My wife and I began the morning by watching one excellent artist honor another with Lady Gaga’s Grammy tribute to David Bowie. I didn’t understand at that time that, to pull off what was a quite astonishing stage show, the Oscar-nominated pop icon utilized a handful of innovation and assist of Intel.
As the Grammy’s tribute begins, Lady Gaga sings “Space Oddity” with paint pouring down her face, finally forming the legendary lightning bolt synonymous with Aladdin Insane. To create this one-of-a-kind effect, Intel first practiced the projections on a 3D printed copy of Gaga’s visage. So, during the actual live performance, the epic display behind the performer was partially regulated by the “Curie ring”, a ring containing Intel’s small Curie microcomputer. As a outcome, the projections may track her movements, a concept that the musician urged the projections’ developer, Asai Nobumichi, to complete. This may be the first time that Nobumichi had done such projections during a live show.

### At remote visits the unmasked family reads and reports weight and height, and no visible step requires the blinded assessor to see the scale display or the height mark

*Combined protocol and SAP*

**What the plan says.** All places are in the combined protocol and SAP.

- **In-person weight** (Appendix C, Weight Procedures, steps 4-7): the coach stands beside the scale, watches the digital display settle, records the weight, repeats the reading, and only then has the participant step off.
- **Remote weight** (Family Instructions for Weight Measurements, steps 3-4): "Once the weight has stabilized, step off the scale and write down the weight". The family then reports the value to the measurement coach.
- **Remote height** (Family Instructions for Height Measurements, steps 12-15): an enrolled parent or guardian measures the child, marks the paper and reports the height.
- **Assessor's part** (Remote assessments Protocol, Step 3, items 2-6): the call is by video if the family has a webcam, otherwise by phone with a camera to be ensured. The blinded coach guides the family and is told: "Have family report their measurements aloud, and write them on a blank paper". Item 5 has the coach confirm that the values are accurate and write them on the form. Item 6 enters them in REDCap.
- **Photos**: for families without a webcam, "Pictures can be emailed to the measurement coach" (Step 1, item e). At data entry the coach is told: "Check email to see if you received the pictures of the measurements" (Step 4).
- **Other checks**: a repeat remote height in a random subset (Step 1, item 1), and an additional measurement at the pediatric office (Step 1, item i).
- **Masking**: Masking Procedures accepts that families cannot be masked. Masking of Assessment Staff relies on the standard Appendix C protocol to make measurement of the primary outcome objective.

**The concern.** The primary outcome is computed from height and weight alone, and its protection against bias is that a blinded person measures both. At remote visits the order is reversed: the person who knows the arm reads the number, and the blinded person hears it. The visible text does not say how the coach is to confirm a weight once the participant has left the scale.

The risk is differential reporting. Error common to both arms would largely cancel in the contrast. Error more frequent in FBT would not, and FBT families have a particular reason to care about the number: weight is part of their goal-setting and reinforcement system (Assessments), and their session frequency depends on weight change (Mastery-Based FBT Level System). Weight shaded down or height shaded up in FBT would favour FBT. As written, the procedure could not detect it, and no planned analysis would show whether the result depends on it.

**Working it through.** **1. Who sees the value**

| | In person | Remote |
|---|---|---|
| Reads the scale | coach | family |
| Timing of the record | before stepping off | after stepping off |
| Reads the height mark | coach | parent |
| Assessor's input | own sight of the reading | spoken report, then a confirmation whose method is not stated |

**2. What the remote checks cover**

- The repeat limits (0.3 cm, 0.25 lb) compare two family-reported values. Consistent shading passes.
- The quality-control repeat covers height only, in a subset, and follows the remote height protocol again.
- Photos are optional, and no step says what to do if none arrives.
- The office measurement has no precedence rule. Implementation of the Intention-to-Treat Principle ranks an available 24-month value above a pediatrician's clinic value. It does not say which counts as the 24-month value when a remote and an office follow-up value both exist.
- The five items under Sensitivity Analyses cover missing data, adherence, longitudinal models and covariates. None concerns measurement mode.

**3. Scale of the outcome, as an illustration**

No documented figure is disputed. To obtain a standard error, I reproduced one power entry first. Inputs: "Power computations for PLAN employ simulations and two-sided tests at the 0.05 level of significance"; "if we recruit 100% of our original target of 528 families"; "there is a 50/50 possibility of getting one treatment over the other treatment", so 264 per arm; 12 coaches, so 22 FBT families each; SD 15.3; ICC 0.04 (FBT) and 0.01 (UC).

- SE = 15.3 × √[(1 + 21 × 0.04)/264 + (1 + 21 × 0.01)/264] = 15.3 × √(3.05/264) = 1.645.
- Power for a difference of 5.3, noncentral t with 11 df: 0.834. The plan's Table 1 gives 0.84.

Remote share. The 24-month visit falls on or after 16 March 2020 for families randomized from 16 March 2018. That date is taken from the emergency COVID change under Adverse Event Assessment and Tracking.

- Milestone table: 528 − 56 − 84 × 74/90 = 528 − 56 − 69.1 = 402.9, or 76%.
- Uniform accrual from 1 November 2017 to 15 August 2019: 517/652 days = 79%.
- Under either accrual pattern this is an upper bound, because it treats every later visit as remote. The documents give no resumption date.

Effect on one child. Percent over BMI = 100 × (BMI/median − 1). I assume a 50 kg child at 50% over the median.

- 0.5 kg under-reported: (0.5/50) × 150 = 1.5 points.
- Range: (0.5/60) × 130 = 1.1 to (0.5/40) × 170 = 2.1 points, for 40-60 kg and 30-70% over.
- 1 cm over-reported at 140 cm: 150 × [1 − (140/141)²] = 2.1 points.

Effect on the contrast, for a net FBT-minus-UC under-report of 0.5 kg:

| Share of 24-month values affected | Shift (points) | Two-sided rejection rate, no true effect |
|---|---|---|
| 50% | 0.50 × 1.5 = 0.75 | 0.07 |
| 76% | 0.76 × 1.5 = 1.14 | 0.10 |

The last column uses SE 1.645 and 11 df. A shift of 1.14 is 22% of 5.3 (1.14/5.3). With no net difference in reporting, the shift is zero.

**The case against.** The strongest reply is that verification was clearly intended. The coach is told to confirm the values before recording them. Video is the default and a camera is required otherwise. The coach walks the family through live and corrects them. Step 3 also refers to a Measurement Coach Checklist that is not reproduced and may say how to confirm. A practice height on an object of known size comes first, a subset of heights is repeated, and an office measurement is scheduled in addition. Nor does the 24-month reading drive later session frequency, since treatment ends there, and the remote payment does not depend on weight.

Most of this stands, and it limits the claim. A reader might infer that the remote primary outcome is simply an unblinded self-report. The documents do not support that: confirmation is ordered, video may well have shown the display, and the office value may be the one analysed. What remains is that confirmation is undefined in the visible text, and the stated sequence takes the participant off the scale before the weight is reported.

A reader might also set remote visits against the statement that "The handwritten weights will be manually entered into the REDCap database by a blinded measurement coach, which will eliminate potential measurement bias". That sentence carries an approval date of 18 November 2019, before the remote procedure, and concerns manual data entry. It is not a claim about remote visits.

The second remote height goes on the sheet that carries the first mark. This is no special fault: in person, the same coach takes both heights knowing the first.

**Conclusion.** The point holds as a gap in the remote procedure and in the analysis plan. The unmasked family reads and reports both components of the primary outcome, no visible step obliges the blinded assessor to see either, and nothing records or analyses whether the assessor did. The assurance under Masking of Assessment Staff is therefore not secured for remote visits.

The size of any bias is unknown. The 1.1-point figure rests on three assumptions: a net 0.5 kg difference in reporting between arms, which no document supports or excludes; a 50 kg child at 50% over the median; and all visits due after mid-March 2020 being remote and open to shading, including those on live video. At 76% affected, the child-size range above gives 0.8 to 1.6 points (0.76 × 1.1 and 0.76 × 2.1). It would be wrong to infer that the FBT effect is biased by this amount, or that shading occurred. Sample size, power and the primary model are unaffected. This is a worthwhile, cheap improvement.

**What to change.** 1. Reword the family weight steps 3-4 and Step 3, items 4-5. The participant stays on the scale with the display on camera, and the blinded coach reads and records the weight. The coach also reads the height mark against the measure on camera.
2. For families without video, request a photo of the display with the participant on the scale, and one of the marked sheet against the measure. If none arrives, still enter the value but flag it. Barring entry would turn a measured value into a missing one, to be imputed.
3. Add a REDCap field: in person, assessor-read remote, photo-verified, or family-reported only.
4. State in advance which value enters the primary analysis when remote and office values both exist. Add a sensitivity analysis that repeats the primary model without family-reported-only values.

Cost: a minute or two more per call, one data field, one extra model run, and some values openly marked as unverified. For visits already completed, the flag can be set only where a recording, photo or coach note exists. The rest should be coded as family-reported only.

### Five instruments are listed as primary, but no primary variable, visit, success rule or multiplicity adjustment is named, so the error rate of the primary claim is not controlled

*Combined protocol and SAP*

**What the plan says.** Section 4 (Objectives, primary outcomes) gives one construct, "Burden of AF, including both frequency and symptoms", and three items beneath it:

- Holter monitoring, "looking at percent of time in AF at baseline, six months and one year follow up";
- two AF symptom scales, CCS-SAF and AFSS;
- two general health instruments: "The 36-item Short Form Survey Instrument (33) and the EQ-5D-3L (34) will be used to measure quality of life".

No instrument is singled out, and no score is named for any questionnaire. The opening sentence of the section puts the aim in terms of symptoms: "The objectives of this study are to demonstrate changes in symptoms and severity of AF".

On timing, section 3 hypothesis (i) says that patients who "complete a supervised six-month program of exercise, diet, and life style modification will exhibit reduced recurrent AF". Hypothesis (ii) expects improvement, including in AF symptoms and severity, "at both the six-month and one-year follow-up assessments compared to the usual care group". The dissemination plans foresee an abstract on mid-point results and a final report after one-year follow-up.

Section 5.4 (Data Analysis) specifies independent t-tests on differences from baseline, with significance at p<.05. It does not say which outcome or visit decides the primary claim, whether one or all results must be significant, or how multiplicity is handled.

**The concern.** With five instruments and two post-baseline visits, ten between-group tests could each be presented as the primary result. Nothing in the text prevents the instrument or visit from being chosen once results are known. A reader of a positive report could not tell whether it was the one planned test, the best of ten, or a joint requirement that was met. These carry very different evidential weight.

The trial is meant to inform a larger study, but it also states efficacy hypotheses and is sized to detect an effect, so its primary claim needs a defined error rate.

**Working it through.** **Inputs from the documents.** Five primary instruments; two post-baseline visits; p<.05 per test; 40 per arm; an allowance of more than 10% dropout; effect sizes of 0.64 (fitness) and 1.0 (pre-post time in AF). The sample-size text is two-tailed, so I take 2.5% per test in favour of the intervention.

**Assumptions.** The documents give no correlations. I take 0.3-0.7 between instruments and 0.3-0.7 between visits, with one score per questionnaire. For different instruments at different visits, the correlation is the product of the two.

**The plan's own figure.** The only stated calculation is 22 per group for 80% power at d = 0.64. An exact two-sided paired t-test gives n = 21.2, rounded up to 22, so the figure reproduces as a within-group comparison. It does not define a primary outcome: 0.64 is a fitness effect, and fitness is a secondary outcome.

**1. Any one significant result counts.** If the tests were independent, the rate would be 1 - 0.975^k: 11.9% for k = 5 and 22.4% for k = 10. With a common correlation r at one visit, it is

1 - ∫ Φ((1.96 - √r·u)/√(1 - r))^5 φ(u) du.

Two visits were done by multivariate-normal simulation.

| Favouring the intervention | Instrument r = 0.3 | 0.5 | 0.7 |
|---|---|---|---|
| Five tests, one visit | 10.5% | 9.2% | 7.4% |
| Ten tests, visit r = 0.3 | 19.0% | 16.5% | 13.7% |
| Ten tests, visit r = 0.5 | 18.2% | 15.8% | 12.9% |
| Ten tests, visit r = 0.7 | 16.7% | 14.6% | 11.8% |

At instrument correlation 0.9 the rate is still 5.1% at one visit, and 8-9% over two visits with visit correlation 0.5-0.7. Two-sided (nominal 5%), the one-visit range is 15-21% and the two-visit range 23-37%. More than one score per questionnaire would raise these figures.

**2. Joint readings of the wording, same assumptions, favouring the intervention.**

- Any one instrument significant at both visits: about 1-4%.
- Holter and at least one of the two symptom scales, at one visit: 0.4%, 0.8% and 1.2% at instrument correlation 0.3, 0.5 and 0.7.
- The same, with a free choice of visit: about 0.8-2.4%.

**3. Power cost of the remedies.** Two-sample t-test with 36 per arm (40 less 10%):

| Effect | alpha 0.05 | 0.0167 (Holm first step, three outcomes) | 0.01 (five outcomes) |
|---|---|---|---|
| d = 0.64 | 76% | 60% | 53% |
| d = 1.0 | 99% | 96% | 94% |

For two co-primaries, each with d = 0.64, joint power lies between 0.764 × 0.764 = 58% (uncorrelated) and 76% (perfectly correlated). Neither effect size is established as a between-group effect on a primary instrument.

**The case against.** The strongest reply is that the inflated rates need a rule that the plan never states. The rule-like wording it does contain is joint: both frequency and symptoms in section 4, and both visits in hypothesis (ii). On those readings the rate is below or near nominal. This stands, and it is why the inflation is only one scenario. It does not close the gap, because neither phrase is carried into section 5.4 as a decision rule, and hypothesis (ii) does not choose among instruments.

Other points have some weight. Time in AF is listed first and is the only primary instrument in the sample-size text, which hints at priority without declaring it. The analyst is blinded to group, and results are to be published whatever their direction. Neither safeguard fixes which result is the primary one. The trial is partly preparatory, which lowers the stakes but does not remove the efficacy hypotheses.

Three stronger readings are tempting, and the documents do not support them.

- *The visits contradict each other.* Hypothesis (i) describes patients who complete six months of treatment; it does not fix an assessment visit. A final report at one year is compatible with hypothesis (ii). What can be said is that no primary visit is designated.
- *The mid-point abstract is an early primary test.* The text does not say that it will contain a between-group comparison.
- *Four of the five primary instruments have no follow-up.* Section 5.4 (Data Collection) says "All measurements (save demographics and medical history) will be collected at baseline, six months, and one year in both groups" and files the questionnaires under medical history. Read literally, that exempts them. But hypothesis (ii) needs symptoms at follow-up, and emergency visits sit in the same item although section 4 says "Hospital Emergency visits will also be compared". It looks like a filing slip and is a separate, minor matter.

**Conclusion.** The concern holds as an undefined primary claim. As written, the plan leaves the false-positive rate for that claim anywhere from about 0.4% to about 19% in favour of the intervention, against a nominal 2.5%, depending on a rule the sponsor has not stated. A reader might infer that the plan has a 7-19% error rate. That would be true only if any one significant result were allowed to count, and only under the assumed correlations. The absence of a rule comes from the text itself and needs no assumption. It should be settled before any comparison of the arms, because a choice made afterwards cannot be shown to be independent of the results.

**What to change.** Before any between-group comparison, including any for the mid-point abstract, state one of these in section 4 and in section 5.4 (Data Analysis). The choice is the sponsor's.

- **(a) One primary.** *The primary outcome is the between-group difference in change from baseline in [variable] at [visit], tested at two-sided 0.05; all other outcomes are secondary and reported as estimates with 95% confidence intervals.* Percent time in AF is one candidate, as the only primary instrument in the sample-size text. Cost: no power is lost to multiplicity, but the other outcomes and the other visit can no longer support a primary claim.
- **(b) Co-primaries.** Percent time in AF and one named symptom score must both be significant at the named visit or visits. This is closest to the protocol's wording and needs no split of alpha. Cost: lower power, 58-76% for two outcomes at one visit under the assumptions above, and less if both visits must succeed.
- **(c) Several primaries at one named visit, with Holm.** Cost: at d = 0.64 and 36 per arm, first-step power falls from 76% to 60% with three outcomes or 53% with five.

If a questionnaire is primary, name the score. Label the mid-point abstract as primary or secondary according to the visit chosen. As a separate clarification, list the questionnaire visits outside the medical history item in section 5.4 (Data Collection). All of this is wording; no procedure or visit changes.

And what may a tribute to a sci-fi artist be without robots? As Lady Gaga leapt into “Suffragette City”, Intel’s trio of industrial robot arms, hooked to her keyboard and mic, began to jump with her. Their movements, too, were powered by the Curie process. Their dancing was first programmed via the show’s choreographer, who strapped eight Curie modules to his body to record his movements, that were and so translated into machine language to control the robots during the performance. But it appears as yet not much of that dancing created it into the final production.
As shameless as the plugs are for this performance, it’s complex for me not to appreciate the artistry of the stage show that Gaga and her sizeable team put on last night. If you, too, wept for the Starman when he returned to outer space, and so you may in addition love the show above. If you love advertising, you will in addition love this behind-the-scenes appear at the project, as well.